During the Soviet offensive, which lasted 38 days, The Finnish Bf-109s and B-239s claimed 425 Soviet aircraft destroyed and another 78 damaged, while the Fw-190s of II/JG 54 led by Major Erich Rudorffer scored a further 126 victories.
The last victories of the Continuation War came on August 8, 1944, when Major Luukanen’s four Bf-109G-6s intercepted six Il-2s escorted by six Yak-9s, shooting down on Il-2 and two Yak-9s. The truce was signed on September 4, 1944. Finland maintained its independence by confirming the border created by the Winter War, with additional territory ceded from northeastern Finland.
HleLv 34 scored a total of 345 victories on Bf-109s, losing 13 aircraft in air-to-air combat and five to anti-aircraft fire, with 12 pilots killed and one becoming a POW. HLeLv24 had scored 300 victories while flying the Bf-109 in the last six months of the conflict, losing 12 109s in combat and two in an air raid, with 9 pilots killed and one becoming a POW. Total Bf-109 victories – including 3 by HLeLv30 and 15 by HleLv 28 right at the end – was 663 for a total loss of 24, a victory ratio of 25-1.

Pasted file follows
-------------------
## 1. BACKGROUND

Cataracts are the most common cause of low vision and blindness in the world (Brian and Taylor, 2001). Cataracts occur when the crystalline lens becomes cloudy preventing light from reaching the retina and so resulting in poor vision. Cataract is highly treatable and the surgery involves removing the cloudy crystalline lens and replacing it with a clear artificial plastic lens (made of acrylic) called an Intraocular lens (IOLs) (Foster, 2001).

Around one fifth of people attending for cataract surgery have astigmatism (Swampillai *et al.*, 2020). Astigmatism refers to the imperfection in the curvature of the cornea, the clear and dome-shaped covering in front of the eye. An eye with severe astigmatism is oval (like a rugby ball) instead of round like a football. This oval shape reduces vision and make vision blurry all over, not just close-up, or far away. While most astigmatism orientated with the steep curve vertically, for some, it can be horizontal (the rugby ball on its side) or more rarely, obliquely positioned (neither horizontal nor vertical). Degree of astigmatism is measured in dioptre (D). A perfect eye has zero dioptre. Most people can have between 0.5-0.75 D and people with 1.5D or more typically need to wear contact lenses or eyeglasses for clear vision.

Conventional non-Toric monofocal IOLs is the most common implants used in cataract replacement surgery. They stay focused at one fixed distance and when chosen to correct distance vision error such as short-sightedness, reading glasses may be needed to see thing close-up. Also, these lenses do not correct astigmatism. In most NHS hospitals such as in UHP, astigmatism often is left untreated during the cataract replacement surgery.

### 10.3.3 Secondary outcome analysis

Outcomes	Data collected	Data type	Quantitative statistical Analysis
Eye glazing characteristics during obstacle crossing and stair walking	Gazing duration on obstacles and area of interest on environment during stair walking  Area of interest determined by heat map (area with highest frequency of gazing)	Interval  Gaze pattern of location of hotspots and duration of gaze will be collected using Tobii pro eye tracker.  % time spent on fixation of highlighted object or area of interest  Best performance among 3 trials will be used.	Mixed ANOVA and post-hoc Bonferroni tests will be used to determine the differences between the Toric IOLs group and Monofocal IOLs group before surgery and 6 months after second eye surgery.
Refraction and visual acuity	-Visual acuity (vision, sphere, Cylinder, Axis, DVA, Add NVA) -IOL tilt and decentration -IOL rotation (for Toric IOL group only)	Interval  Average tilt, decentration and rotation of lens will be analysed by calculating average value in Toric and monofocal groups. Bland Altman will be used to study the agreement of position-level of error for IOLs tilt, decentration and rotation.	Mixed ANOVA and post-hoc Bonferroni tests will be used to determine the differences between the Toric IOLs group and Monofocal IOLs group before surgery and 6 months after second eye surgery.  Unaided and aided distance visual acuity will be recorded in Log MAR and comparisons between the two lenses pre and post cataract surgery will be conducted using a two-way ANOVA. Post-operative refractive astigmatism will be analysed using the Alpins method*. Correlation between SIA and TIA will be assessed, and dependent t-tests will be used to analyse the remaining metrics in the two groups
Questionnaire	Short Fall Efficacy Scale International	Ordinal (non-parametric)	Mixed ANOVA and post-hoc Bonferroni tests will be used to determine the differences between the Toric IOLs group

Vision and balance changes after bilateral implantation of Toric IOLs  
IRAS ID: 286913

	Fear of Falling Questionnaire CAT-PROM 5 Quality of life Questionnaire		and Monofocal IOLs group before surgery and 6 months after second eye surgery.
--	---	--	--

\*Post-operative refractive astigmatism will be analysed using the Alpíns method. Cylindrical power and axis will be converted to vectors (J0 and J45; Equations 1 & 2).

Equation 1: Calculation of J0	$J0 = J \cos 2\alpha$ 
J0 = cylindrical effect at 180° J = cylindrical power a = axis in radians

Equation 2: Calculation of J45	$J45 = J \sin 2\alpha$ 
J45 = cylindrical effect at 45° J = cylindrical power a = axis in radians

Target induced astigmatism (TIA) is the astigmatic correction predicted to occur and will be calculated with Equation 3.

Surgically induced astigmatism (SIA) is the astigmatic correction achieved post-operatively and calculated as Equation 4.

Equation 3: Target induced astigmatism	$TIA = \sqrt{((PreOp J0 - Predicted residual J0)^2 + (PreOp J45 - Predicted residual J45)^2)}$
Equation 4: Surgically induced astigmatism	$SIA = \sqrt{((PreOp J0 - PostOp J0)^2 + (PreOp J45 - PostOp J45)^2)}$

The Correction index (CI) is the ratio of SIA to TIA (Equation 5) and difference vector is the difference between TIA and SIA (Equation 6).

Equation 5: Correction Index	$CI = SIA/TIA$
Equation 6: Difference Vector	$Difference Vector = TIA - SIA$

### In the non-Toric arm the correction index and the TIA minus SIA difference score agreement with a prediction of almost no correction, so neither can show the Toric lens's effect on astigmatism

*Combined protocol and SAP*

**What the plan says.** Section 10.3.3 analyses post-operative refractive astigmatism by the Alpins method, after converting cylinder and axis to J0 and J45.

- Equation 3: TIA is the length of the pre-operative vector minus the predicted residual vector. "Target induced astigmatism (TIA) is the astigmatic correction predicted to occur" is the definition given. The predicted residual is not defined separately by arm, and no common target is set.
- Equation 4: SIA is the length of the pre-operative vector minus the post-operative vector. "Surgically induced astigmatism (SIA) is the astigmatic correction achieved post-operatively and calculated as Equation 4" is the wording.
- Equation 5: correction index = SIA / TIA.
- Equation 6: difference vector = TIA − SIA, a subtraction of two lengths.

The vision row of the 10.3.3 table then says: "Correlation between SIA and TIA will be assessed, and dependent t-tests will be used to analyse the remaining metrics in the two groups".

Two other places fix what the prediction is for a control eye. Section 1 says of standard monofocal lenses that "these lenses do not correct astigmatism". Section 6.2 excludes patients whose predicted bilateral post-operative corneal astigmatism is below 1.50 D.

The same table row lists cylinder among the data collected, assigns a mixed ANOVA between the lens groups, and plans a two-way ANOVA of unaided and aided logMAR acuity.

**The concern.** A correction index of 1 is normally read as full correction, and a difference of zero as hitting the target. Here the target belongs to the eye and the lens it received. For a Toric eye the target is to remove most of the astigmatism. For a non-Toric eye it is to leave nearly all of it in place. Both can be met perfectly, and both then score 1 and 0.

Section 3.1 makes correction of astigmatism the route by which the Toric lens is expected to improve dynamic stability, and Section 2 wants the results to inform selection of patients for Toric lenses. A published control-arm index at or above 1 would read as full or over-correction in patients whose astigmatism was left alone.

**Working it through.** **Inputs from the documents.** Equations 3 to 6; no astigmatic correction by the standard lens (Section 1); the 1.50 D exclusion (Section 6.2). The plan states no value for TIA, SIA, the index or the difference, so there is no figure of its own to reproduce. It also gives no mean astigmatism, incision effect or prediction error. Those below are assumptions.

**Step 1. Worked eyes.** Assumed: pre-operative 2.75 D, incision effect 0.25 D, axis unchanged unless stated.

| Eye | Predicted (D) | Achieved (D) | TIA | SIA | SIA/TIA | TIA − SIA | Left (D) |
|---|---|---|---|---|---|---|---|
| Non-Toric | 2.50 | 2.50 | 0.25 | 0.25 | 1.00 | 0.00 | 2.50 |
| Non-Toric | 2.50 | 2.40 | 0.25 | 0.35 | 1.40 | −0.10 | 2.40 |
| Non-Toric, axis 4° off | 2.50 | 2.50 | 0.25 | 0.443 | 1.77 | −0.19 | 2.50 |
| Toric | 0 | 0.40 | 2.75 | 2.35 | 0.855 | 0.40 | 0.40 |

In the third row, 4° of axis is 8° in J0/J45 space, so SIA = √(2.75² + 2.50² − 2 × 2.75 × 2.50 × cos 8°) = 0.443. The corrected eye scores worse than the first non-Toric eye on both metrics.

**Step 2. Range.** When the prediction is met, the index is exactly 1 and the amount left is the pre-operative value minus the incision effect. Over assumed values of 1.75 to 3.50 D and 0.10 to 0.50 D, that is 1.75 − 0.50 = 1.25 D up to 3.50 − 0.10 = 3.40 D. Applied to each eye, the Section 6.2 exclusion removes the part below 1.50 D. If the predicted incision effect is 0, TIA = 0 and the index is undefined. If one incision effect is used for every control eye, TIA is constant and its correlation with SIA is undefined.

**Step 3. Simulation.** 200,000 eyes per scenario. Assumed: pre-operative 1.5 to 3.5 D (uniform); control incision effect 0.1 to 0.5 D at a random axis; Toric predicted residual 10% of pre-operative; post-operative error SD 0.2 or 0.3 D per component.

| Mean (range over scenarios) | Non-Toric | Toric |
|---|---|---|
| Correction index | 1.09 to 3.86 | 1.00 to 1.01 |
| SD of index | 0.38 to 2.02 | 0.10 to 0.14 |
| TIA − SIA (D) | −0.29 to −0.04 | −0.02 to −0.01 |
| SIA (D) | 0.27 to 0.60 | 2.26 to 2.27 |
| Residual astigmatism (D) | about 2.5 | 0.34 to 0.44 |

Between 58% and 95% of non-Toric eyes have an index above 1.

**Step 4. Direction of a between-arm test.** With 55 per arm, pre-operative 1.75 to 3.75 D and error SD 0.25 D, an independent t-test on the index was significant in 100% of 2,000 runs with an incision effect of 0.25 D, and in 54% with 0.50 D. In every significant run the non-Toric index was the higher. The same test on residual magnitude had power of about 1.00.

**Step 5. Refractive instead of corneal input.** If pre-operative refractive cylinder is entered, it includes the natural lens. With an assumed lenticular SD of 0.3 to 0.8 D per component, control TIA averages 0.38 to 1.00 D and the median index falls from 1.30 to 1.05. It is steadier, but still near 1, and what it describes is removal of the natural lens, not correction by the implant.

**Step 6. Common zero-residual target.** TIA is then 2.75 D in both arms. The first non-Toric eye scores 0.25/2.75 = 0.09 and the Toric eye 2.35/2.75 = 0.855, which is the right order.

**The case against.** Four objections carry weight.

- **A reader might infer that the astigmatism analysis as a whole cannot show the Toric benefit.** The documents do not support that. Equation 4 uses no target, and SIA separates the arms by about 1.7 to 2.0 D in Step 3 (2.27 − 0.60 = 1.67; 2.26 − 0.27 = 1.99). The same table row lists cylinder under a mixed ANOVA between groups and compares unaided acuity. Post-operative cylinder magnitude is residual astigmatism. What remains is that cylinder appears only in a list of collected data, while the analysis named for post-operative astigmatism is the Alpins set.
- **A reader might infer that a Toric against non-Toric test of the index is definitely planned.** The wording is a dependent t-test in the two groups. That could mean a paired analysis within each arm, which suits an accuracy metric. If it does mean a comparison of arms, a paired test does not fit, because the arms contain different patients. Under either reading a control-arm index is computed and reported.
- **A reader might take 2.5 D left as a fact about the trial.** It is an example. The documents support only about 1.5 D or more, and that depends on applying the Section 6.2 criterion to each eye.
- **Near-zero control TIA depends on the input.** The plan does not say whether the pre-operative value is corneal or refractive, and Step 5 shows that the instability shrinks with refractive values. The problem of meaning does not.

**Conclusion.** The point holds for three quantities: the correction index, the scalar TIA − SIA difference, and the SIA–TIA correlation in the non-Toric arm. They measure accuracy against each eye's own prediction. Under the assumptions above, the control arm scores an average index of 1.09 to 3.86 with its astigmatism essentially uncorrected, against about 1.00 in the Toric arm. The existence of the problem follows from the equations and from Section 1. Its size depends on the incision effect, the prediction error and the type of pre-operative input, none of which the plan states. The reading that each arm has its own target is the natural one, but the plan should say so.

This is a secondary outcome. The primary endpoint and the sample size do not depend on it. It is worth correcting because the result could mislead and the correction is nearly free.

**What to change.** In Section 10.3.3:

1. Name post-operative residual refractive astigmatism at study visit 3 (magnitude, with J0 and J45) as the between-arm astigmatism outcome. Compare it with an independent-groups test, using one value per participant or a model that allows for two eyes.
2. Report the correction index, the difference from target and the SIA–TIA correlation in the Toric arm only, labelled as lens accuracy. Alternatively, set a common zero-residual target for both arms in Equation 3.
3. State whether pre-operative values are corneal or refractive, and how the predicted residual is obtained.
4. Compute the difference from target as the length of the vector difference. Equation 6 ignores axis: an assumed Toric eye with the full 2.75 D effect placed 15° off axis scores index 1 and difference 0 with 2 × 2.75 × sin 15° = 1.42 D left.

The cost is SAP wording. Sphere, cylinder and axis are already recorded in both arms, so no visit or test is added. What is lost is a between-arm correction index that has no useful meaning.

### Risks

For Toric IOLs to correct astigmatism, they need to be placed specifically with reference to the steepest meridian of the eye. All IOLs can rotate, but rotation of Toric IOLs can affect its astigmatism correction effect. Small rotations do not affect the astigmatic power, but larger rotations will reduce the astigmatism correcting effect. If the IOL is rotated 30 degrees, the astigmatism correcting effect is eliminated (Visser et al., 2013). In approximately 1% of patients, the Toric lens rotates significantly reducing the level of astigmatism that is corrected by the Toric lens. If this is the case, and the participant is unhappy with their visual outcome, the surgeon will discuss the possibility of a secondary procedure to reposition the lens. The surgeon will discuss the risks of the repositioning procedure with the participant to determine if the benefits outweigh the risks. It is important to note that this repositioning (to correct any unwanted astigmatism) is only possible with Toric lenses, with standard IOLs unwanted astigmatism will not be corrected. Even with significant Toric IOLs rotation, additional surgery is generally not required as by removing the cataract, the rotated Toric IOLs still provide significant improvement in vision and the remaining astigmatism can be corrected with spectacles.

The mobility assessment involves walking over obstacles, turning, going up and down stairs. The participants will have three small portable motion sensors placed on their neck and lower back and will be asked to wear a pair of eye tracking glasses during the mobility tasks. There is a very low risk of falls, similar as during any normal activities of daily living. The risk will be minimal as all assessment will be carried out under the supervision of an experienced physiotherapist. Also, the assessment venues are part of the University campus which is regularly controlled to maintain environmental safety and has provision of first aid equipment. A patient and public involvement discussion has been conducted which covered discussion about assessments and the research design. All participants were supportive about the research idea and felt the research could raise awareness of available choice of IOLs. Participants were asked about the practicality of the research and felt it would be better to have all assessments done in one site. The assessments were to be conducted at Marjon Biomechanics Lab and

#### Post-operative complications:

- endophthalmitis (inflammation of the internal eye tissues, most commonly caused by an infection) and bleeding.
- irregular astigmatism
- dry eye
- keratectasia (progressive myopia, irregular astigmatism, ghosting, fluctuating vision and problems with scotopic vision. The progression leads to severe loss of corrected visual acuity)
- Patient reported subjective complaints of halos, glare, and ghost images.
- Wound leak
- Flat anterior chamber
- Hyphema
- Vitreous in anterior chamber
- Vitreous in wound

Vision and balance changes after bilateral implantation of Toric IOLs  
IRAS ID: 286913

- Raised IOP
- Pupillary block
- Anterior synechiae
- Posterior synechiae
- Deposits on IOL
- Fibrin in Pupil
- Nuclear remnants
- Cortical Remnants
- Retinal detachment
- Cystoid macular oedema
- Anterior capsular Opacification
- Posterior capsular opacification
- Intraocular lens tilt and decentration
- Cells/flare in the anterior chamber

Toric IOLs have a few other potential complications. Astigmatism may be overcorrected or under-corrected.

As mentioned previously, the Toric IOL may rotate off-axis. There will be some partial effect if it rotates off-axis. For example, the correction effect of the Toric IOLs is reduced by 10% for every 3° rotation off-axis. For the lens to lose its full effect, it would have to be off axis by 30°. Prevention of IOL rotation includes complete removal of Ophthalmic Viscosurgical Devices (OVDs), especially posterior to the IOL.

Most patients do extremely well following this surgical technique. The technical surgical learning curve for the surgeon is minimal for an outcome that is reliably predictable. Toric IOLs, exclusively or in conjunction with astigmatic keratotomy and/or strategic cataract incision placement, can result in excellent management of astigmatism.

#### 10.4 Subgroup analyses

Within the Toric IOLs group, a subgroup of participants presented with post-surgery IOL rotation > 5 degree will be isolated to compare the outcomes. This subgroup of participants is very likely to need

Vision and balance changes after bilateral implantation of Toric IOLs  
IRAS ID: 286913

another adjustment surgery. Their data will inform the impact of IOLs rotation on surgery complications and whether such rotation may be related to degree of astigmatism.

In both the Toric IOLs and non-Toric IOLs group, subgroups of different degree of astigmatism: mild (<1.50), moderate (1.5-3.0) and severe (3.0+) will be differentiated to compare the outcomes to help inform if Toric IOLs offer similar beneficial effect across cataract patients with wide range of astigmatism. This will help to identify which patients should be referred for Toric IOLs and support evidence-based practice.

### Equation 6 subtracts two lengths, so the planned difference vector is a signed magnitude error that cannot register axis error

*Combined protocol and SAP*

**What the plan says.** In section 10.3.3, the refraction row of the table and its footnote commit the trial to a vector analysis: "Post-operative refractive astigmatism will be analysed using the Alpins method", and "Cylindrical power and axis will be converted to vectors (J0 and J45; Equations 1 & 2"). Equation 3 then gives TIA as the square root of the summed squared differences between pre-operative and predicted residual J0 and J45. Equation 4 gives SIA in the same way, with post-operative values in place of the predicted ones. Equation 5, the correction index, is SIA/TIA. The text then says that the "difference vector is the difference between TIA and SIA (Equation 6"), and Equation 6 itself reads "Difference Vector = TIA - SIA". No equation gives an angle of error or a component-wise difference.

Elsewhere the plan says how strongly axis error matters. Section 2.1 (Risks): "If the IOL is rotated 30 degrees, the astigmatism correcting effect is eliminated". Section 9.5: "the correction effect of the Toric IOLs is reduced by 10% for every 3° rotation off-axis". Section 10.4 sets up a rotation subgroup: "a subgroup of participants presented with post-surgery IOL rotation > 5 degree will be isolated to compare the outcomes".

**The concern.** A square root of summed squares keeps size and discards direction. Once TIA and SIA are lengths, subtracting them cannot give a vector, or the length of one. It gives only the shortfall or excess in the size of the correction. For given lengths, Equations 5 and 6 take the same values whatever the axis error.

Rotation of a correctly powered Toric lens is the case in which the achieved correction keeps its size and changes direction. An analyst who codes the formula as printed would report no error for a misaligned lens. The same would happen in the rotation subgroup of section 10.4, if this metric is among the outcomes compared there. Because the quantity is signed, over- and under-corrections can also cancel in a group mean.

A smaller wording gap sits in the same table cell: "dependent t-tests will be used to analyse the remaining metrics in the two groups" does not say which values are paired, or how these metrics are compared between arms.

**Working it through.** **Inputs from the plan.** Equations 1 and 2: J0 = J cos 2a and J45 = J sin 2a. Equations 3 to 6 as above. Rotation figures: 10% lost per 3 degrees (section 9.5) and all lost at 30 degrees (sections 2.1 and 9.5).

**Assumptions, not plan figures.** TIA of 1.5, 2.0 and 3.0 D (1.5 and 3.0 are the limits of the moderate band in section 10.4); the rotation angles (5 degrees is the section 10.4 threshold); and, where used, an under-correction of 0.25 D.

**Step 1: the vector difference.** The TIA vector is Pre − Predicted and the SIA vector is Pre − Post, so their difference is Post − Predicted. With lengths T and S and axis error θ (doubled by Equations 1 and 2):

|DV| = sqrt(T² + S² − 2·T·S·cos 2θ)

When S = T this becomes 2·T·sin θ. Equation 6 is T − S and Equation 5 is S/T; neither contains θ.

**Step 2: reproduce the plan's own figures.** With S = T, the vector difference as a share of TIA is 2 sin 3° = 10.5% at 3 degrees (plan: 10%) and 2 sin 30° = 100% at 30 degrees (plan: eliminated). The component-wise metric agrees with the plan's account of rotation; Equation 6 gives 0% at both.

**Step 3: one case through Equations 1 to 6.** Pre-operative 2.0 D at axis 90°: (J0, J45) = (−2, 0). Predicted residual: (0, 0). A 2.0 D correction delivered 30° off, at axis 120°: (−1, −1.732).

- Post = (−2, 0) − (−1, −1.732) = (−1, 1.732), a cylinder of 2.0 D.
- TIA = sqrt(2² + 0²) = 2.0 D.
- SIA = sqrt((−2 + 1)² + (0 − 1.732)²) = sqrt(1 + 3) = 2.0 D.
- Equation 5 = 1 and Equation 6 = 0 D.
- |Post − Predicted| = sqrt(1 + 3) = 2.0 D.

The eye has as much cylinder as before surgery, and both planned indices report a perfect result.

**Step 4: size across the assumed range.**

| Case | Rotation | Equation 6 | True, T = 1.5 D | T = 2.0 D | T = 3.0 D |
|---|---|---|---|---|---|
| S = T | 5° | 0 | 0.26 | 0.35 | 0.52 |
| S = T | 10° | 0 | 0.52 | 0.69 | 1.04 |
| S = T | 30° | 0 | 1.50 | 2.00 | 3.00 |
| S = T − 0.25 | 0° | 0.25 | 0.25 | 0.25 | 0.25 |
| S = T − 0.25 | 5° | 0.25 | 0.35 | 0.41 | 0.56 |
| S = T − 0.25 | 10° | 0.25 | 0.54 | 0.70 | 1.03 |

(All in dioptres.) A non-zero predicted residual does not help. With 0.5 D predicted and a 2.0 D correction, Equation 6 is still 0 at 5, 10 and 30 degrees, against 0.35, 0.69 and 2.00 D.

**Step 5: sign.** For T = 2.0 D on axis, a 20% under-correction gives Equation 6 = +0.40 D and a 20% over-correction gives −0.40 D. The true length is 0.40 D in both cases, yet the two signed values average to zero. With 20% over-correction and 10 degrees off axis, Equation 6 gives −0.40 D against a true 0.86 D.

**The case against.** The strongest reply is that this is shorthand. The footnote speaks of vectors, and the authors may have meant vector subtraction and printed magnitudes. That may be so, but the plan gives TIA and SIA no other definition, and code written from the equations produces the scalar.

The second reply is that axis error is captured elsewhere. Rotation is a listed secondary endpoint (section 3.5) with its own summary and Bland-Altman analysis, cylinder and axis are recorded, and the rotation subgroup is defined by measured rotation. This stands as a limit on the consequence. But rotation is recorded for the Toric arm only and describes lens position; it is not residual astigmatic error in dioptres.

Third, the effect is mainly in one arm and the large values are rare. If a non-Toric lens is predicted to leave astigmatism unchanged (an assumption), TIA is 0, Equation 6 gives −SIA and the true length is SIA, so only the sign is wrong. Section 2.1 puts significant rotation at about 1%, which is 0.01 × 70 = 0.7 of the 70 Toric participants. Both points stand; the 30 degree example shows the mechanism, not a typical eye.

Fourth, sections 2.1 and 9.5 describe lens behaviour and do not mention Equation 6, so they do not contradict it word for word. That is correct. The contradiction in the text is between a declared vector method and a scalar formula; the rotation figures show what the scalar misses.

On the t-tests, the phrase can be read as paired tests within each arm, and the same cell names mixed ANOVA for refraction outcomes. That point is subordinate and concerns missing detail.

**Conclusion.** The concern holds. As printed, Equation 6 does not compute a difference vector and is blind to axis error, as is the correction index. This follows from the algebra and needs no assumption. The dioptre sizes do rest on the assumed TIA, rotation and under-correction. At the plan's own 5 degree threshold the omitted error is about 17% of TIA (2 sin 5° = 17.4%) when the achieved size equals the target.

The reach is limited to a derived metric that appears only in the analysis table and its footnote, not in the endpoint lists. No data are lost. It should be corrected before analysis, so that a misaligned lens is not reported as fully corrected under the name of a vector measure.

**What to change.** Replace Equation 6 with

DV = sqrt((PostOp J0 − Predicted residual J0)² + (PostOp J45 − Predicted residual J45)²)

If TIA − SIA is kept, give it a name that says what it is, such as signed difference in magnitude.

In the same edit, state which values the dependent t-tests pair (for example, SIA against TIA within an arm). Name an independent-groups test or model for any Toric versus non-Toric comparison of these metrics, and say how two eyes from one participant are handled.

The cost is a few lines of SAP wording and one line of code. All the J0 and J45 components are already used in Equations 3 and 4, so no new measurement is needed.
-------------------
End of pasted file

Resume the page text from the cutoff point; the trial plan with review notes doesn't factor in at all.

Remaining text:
Of 162 Bf-109Gs supplied during the war, the Finns had 102 available at the end. The Paris Agreement of 1947 limited them to 60 front-line fighters, with the rest put into storage and used for attrition. 41 aircraft were destroyed or damaged beyond repair in post-war service, with the last flight being made by Lt. Col. Erkki Heinila on March 13, 1954, to commemorate the 11th anniversary of the Bf-109’s arrival in Finland.
MT-213 – the Career of a Fighter:
MT-213, one of the first batch of Bf-109G-2s delivered to the Finnish Air Force, was delivered from the Messerschmitt factory at Weiner-Neustadt, Austria, on March 9, 1943, and was flown to Malmi, Finland, on March 16, 1943. The aircraft was assigned to 3/HleLv 34, to be flown by Lt. Reino Valli. On landing at Utti airfield following combat on May 20, 1943, Lt. Valli taxied into the wing of a Luftwaffe Junkers W.34. 45 minutes later, Master Sergeant Onni Paronen in MT-216 collided with MT-213 while taxying and smashed the rear fuselage. MT-213 was delivered to the State Aircraft Factory on June 8, 1943 for major repairs.